A sound life portfolio also provides a type of “life insurance” which a person can draw on immediately, no death required. People who are able to balance their life and obligations tend to be more resilient when one or more aspects of the their life portfolio is interrupted. For example, if someone loses their job unexpectedly, their ability to bounce back from this challenge is going to be better if they have resilience which comes from diversification. Yeah, it’s going to suck for a while, but they have family and friends that are supportive. They have activities, hobbies, interests, and other things that will give them self-worth while they figure out what to do next. If someone has built their life around their job and that job has occupied too much of their identity, dignity, and self-worth, then the loss of the job becomes devastating. Naturally, losing a job is never going to be easy, but a person with a diversified portfolio of people, relationships, and interests is going to be more capable of bouncing back.
We’ve all heard stories of couples who put too much of their life portfolio into being parents. You know the story well. That couple that seemingly had it all together raised some great kids that went off to college. When they became empty-nesters, they realized that they no longer had anything in common except those kids. They allocated too much of their life portfolio in the parent category, and when that was taken away things collapsed.
And then there’s the story of the guy who worked 70+ hours for 30+ years, 51 weeks a year. He provided financial security for his wife and family, giving his kids a great lifestyle and educations. Unfortunately, he didn’t get along with his kids while they were growing up. The kids didn’t have the emotional perspective to see how hard he worked, feeling that work was more important to their dad than they were because he was “never home.” I am sure you can see where this went wrong.
Or how about the former athlete who was “gonna turn pro,” but got injured and never made it? Or the prom queen who put too much of her emphasis on her looks rather than her relationships? Go to any cheap neighborhood bar in the country and you’ll find people like these sitting on bar stools trying to recall their glory days. Maybe a little diversification of the life portfolio would have made their lives a little bit better.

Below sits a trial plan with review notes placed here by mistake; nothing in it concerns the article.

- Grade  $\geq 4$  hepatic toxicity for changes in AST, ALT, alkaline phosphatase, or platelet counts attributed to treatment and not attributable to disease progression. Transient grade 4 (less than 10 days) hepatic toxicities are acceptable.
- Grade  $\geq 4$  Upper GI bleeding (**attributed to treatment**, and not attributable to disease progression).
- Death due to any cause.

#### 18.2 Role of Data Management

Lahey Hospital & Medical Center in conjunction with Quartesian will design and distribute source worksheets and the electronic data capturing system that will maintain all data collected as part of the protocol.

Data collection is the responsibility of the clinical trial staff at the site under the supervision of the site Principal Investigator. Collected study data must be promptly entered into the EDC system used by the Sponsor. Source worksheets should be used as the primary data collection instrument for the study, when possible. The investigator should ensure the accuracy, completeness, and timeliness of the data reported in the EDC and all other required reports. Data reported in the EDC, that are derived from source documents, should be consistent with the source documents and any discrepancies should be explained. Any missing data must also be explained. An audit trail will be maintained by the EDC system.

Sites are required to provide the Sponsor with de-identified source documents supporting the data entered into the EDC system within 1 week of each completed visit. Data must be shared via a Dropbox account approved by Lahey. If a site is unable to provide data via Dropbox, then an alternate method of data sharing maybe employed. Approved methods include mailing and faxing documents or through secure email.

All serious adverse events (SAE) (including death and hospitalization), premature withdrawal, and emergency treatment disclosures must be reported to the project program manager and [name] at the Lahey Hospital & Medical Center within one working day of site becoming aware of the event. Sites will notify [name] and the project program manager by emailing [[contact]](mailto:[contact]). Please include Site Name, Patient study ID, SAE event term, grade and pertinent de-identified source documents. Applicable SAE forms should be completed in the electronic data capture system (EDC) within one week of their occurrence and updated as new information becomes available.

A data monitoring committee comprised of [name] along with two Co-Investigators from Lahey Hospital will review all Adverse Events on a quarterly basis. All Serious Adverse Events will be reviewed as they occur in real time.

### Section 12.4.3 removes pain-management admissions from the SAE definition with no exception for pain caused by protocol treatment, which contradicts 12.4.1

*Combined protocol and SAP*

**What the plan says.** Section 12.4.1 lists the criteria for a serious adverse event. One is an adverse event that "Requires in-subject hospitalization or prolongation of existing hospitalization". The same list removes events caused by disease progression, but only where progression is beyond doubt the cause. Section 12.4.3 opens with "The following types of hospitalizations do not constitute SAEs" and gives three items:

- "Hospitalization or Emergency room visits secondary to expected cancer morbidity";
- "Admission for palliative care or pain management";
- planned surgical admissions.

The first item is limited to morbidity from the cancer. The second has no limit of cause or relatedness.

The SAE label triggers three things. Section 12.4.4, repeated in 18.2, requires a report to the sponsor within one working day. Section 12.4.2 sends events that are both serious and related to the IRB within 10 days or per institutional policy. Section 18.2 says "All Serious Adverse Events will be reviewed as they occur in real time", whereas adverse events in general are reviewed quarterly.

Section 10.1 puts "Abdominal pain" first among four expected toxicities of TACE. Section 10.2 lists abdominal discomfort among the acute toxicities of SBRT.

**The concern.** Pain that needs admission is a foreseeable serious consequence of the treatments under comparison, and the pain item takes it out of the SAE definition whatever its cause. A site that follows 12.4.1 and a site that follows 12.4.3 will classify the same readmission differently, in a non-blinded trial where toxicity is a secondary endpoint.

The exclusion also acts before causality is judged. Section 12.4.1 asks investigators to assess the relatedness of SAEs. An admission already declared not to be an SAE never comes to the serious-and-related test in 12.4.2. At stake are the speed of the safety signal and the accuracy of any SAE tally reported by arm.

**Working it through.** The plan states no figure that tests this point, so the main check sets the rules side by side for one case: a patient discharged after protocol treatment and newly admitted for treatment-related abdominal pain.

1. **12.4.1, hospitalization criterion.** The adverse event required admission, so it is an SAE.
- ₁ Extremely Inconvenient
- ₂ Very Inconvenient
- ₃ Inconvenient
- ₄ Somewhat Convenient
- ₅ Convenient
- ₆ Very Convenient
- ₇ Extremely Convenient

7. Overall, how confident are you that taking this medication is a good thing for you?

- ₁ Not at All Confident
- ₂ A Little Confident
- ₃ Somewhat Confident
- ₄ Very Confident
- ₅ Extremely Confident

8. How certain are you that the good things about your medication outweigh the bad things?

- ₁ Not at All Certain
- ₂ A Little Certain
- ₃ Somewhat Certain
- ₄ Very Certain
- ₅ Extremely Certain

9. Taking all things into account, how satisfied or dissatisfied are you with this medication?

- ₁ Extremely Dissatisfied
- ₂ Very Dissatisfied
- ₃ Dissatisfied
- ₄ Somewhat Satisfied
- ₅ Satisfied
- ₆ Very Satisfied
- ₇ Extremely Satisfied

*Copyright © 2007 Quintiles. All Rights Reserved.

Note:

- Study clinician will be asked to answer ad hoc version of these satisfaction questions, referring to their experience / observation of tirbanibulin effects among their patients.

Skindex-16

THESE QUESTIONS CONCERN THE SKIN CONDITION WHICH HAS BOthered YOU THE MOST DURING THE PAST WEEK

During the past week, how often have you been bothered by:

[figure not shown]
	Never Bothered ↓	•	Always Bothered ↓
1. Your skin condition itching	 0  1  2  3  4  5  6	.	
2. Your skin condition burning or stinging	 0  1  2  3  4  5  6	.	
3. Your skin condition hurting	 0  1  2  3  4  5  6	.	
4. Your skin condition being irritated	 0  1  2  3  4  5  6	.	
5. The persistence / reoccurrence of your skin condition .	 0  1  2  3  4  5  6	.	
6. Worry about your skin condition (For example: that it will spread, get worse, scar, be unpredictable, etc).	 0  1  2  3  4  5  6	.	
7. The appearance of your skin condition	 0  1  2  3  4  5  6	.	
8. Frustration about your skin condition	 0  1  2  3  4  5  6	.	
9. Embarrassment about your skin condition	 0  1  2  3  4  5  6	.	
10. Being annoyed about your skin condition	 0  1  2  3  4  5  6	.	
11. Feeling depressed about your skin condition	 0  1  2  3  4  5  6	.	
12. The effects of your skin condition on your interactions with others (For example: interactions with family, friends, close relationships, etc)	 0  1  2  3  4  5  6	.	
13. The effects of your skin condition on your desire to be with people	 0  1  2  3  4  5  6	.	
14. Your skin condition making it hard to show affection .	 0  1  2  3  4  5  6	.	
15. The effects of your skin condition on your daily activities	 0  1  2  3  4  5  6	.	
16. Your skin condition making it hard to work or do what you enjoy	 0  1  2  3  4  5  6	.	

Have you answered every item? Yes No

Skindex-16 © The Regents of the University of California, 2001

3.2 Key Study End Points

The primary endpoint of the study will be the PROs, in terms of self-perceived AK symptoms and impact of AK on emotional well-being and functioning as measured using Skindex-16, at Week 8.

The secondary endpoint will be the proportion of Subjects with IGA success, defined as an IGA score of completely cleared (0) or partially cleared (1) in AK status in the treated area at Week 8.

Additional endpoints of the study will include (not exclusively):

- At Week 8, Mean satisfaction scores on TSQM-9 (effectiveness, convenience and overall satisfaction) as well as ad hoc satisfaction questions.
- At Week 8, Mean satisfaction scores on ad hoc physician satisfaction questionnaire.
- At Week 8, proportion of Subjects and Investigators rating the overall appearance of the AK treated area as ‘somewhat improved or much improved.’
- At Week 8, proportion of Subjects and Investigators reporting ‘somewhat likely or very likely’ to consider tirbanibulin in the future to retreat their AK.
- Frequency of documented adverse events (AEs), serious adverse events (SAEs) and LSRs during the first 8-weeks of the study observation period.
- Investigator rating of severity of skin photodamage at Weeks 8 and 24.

A measuring point for how well your life portfolio is diversified is to ask yourself some painfully difficult questions. If I lost_________ who and what would I be? Who or what would be there to help me? Who and what are the most important things in my life? When you’re taking that long and arduous commute to work Monday morning, ask yourself “Why am I doing this?” Initially, you’re probably going to say that you do it for the money, but “follow the money.” What’s the money going to do? Who or what do you hope to spend this money on? What emotional, physical, and spiritual benefits will the spending of this money bring you? You don’t want to be that stressed out executive whose wife and kids live comfortably in that $750,000 home who hate him because “he’s never around” or is “unavailable.”
Take a moment some day and sit down and ask yourself these questions. You can do this yourself, or get some direction and guidance from a coach or therapist. If you doing this as self-help, write it out on paper and take a look at it when you’re done. This portfolio is far more important than that financial one that your building and the good news is that you don’t have to wait to retirement to draw the benefits. And, the interest on these investments compounds daily.
“When you comin’ home, Dad.
I don’t know when, but we’ll get together then.
You know we’ll have a good time then.” – Harry Chapin